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Paging Dr. Frischer - Tussis
WRITTEN BY :   Dr. Alan Frischer

Tussis: It’s Latin for cough; a bodily function we can all relate to. Typically it’s merely a simple reflex due to allergies, a cold, or asthma, but it can unfortunately be one of the symptoms of something much worse, like pneumonia or lung cancer. Coughing can be voluntary or involuntary. It is a sudden and often repetitive reflux, and it helps to clear our large breathing passages from secretions, irritants, foreign particles and microbes.
Allergies account for nearly 90% of coughs. Those with allergy cough typically have clear phlegm and some fatigue, but otherwise feel normal. These coughs are triggered by postnasal drip, and may be seasonal (typically mold in the fall, or pollen in the spring). Alternatively, allergies may be a response to specific exposures such as dogs or cats, and occur throughout the year. It often takes extensive testing to determine which specific allergens are responsible. Asthma, which may or may not be accompanied by allergies, leads to a productive or non-productive cough, often with wheezing and shortness of breath. The airways become overly reactive, inflamed, and spasm, which triggers these symptoms.
Coughing is also caused either by a viral or bacterial infection. This is actually an evolutionary advantage for germs, since coughing helps to spread them! Although a cough is frequently caused by viral or bacterial bronchitis, the most likely infection to cause a cough are the common cold viruses. The common cold resolves in a matter of days to a few weeks, after the viral infection has cleared. However, the infected person may be left with a residual dry, non-productive cough that can last up to six weeks. The irritating cough can cause inflammation, which leads to discomfort, and in turn causes yet more coughing. Helpful remedies include drinking lots of water and other fluids to loosen up the phlegm, gargling with salt water to relieve a sore or scratchy throat, saltwater nasal sprays to decongest, and of course, chicken soup.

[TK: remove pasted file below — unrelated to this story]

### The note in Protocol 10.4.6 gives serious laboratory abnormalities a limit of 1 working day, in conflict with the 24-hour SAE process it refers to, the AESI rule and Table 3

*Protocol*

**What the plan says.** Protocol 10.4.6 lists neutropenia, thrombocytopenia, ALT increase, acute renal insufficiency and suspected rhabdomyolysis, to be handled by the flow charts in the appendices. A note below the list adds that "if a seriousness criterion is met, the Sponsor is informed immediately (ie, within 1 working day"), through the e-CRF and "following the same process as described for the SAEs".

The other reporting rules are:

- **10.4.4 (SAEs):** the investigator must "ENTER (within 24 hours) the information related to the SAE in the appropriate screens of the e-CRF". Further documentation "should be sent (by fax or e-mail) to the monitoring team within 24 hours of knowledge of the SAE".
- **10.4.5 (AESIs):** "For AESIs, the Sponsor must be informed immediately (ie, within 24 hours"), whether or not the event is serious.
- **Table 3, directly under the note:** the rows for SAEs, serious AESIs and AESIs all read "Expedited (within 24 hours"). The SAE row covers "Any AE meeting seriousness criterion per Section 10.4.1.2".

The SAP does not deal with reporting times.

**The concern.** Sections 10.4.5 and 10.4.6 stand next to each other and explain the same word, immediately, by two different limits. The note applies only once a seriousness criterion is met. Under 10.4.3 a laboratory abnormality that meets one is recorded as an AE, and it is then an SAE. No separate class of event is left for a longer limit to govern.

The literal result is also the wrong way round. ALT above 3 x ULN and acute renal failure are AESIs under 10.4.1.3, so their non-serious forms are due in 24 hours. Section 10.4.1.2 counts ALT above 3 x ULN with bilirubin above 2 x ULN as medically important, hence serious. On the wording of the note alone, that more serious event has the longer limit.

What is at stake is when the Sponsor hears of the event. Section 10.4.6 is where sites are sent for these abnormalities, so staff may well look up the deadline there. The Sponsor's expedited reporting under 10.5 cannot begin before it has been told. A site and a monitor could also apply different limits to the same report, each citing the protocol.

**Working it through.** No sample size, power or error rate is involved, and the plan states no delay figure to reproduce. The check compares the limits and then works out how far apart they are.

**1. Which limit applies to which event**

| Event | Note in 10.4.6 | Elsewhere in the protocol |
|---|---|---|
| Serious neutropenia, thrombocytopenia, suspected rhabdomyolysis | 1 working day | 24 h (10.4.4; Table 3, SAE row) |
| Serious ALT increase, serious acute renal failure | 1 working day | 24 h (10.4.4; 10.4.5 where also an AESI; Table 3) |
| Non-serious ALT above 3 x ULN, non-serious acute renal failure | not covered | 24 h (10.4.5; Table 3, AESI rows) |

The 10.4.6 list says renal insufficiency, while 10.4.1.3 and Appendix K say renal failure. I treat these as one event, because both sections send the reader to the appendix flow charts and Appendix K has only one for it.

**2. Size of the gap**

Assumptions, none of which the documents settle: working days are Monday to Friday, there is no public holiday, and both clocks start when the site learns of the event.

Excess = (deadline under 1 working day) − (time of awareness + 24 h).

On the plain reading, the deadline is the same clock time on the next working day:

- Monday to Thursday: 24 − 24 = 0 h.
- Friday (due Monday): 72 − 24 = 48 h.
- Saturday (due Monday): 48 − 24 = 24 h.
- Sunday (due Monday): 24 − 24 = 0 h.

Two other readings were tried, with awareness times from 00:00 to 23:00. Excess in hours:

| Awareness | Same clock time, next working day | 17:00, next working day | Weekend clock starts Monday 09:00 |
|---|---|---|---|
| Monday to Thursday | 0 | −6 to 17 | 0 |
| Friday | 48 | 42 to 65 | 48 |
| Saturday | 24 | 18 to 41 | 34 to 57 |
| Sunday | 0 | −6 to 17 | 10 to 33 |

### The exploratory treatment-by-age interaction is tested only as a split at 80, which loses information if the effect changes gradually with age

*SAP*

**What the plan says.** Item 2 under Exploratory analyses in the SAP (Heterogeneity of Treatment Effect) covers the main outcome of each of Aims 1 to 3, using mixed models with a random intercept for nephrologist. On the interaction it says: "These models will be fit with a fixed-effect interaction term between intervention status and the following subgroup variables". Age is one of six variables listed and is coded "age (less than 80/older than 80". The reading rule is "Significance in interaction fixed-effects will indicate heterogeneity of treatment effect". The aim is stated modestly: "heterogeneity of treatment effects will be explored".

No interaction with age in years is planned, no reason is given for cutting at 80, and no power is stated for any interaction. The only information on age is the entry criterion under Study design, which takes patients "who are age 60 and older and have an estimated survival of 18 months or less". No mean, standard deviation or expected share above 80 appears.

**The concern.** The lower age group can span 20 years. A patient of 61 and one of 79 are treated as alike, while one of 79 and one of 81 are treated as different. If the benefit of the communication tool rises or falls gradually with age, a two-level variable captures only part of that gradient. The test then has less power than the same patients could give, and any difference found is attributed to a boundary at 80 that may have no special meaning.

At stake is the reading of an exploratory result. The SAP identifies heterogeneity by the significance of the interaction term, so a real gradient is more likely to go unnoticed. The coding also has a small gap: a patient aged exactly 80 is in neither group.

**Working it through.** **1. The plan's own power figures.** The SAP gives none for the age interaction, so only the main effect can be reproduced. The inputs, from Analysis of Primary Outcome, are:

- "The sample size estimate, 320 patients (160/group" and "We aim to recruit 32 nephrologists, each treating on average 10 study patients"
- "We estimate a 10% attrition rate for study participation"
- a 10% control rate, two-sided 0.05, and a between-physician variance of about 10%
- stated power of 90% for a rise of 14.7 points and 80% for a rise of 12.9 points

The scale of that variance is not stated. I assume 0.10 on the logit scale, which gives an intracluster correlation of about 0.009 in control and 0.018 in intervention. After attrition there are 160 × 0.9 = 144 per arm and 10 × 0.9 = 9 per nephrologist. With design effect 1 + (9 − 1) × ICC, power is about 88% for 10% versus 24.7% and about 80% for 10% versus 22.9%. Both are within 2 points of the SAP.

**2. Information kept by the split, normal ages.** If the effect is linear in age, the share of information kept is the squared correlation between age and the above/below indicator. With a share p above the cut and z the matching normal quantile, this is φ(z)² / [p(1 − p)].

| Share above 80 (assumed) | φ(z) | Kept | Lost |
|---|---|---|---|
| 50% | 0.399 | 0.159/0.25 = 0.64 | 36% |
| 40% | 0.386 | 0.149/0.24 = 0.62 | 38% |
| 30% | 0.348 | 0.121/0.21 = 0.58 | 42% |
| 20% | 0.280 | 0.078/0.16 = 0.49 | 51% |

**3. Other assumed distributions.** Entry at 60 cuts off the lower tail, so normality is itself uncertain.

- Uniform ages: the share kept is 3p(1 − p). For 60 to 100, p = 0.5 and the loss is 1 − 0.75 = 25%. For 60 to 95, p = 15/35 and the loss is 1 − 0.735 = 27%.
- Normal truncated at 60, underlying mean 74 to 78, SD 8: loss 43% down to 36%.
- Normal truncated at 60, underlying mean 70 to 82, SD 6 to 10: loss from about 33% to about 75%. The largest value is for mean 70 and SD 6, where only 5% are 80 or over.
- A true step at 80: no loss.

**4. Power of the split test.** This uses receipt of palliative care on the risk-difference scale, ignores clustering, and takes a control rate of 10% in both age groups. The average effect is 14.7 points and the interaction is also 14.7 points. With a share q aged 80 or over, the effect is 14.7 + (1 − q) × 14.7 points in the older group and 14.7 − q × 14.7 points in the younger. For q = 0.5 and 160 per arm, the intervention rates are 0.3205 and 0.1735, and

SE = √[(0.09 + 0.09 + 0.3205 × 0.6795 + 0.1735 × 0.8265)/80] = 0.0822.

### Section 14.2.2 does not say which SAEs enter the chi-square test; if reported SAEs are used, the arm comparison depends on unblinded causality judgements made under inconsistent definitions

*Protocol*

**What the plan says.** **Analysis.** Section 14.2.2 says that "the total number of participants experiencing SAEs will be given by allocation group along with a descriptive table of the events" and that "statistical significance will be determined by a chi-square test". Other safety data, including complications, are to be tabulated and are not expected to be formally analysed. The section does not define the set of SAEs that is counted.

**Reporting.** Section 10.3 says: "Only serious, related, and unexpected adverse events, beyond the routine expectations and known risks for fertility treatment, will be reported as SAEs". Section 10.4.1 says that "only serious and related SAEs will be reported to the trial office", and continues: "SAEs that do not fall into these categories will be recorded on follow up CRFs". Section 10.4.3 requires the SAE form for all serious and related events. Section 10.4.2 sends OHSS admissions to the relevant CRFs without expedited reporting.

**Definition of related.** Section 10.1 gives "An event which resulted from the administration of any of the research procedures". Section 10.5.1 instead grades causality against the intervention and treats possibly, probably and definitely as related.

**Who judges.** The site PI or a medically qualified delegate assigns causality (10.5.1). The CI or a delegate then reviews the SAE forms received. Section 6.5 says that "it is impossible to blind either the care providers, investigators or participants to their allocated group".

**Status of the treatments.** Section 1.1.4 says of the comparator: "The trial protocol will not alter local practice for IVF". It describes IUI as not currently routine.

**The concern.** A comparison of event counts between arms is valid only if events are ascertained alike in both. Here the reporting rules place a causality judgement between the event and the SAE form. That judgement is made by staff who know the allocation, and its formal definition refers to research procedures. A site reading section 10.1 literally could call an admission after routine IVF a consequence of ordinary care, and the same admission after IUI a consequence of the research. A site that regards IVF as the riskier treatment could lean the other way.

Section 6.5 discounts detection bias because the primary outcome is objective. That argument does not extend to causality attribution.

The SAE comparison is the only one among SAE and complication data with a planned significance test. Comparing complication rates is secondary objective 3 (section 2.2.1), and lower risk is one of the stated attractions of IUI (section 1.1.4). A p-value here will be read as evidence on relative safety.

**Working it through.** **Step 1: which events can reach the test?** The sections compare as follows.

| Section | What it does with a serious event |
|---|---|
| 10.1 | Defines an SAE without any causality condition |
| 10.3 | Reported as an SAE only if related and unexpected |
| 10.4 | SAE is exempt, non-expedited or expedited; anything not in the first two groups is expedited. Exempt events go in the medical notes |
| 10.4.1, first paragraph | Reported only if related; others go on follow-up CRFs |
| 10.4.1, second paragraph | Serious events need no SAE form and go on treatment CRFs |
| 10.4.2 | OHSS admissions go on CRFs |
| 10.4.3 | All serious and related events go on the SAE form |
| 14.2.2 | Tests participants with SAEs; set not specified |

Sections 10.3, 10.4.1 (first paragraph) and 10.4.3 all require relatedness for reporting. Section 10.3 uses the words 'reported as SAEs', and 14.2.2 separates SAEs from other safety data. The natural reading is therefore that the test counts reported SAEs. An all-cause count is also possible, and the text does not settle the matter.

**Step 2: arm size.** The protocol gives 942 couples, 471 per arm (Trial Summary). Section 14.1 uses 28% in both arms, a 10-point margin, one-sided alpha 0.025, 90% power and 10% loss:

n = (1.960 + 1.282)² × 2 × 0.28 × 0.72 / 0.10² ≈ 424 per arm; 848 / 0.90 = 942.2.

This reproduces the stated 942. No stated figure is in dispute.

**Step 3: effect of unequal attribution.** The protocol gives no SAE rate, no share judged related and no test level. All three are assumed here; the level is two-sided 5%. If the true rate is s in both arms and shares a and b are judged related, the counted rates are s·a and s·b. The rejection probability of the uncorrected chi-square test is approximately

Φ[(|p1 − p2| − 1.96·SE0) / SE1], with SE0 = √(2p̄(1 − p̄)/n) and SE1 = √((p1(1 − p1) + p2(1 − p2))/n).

Generations of parents have fed chicken soup to their sick children without really understanding why. Now scientists have put chicken soup to the test, and discovered that it does help relieve cold and flu symptoms in two ways. First, it acts as an anti-inflammatory by slowing the movement of neutrophils (immune system cells that aid in the body’s inflammatory response). Second, because it is a warm liquid, it temporarily speeds up the movement of mucus, which helps to relieve congestion and limits the amount of time viruses are in contact with the nose lining.
Over-the-counter cold and cough medications do help to relieve symptoms when a cough is caused by the common cold. Note, however, that acetaminophen (Tylenol) can cause liver damage when taken in excessive doses, so it is dangerous to take Tylenol alongside cold medicines that also include Tylenol. Zinc lozenges have been heavily marketed as a cold-fighting medication, but recent studies don’t support these claims (in fact, intra-nasal zinc may result in permanent damage to the sense of smell). Antibiotics are effective at treating bacterial infections but are of no help whatsoever in fighting a cold virus.
When Gastro esophageal Reflux Disease (GERD) is the cause of a cough, it can be difficult to make the diagnosis. The acidic contents of the stomach come back up into the esophagus and the patient can feel heartburn, a sour taste in the mouth, or a feeling of acid reflux in the chest. Unfortunately, more than half of those with cough from GERD do not have any other symptoms, so doctors sometimes try treating GERD when no other solution has worked.
Other causes of cough include smoking, air pollution, emphysema, lung tumors, heart failure, choking, and medications (a cough is, for example, a frequent side effect of ACE inhibitors, commonly used to control blood pressure). Generally, when more serious diseases cause cough, we find other significant symptoms present as well.
Keep in mind that any persistent cough warrants a proper work-up. Seek the advice of your doctor.
I hope you had a warm and joyous Thanksgiving. Good health to you all!
Dr. Alan Frischer is former chief of staff and former chief of medicine at Downey Regional Medical Center. Write to him in care of this newspaper at 8301 E. Florence Ave., Suite 100, Downey, CA 90240.

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Published: November 25, 2010 – Volume 9 – Issue 32



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